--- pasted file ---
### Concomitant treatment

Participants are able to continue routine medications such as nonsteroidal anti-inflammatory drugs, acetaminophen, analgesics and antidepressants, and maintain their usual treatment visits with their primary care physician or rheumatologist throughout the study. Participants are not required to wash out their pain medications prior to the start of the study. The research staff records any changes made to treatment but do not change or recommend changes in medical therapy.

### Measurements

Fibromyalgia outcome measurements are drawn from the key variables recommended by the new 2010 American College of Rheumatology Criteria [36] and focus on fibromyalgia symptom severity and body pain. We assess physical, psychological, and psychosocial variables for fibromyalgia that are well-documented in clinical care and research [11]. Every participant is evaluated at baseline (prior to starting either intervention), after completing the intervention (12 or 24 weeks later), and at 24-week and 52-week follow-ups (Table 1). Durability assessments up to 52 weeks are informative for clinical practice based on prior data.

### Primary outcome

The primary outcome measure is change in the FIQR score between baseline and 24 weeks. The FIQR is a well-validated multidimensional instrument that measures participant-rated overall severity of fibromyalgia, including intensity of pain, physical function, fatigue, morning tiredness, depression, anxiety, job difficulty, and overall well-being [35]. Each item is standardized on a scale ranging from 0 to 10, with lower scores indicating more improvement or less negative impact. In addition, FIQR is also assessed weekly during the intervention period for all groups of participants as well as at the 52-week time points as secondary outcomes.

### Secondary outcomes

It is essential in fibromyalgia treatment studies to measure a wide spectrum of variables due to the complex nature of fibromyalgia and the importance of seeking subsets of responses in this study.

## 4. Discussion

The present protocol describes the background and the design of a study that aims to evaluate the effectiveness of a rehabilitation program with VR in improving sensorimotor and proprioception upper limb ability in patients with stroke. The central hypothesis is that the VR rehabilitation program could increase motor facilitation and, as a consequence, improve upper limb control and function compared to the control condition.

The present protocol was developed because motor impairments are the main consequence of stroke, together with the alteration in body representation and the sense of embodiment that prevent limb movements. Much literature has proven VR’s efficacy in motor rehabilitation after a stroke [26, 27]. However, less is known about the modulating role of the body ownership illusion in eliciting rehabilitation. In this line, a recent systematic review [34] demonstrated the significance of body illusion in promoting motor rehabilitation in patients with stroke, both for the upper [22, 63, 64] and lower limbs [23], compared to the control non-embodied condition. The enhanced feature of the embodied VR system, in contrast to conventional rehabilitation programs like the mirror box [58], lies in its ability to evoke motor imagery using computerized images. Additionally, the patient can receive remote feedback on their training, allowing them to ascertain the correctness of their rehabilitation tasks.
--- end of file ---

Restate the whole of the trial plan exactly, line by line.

### Concomitant treatment

Participants are able to continue routine medications such as nonsteroidal anti-inflammatory drugs, acetaminophen, analgesics and antidepressants, and maintain their usual treatment visits with their primary care physician or rheumatologist throughout the study. Participants are not required to wash out their pain medications prior to the start of the study. The research staff records any changes made to treatment but do not change or recommend changes in medical therapy.

### Measurements

Fibromyalgia outcome measurements are drawn from the key variables recommended by the new 2010 American College of Rheumatology Criteria [36] and focus on fibromyalgia symptom severity and body pain. We assess physical, psychological, and psychosocial variables for fibromyalgia that are well-documented in clinical care and research [11]. Every participant is evaluated at baseline (prior to starting either intervention), after completing the intervention (12 or 24 weeks later), and at 24-week and 52-week follow-ups (Table 1). Durability assessments up to 52 weeks are informative for clinical practice based on prior data.

### Primary outcome

The primary outcome measure is change in the FIQR score between baseline and 24 weeks. The FIQR is a well-validated multidimensional instrument that measures participant-rated overall severity of fibromyalgia, including intensity of pain, physical function, fatigue, morning tiredness, depression, anxiety, job difficulty, and overall well-being [35]. Each item is standardized on a scale ranging from 0 to 10, with lower scores indicating more improvement or less negative impact. In addition, FIQR is also assessed weekly during the intervention period for all groups of participants as well as at the 52-week time points as secondary outcomes.

### Secondary outcomes

It is essential in fibromyalgia treatment studies to measure a wide spectrum of variables due to the complex nature of fibromyalgia and the importance of seeking subsets of responses in this study.

## 4. Discussion

The present protocol describes the background and the design of a study that aims to evaluate the effectiveness of a rehabilitation program with VR in improving sensorimotor and proprioception upper limb ability in patients with stroke. The central hypothesis is that the VR rehabilitation program could increase motor facilitation and, as a consequence, improve upper limb control and function compared to the control condition.

The present protocol was developed because motor impairments are the main consequence of stroke, together with the alteration in body representation and the sense of embodiment that prevent limb movements. Much literature has proven VR’s efficacy in motor rehabilitation after a stroke [26, 27]. However, less is known about the modulating role of the body ownership illusion in eliciting rehabilitation. In this line, a recent systematic review [34] demonstrated the significance of body illusion in promoting motor rehabilitation in patients with stroke, both for the upper [22, 63, 64] and lower limbs [23], compared to the control non-embodied condition. The enhanced feature of the embodied VR system, in contrast to conventional rehabilitation programs like the mirror box [58], lies in its ability to evoke motor imagery using computerized images. Additionally, the patient can receive remote feedback on their training, allowing them to ascertain the correctness of their rehabilitation tasks.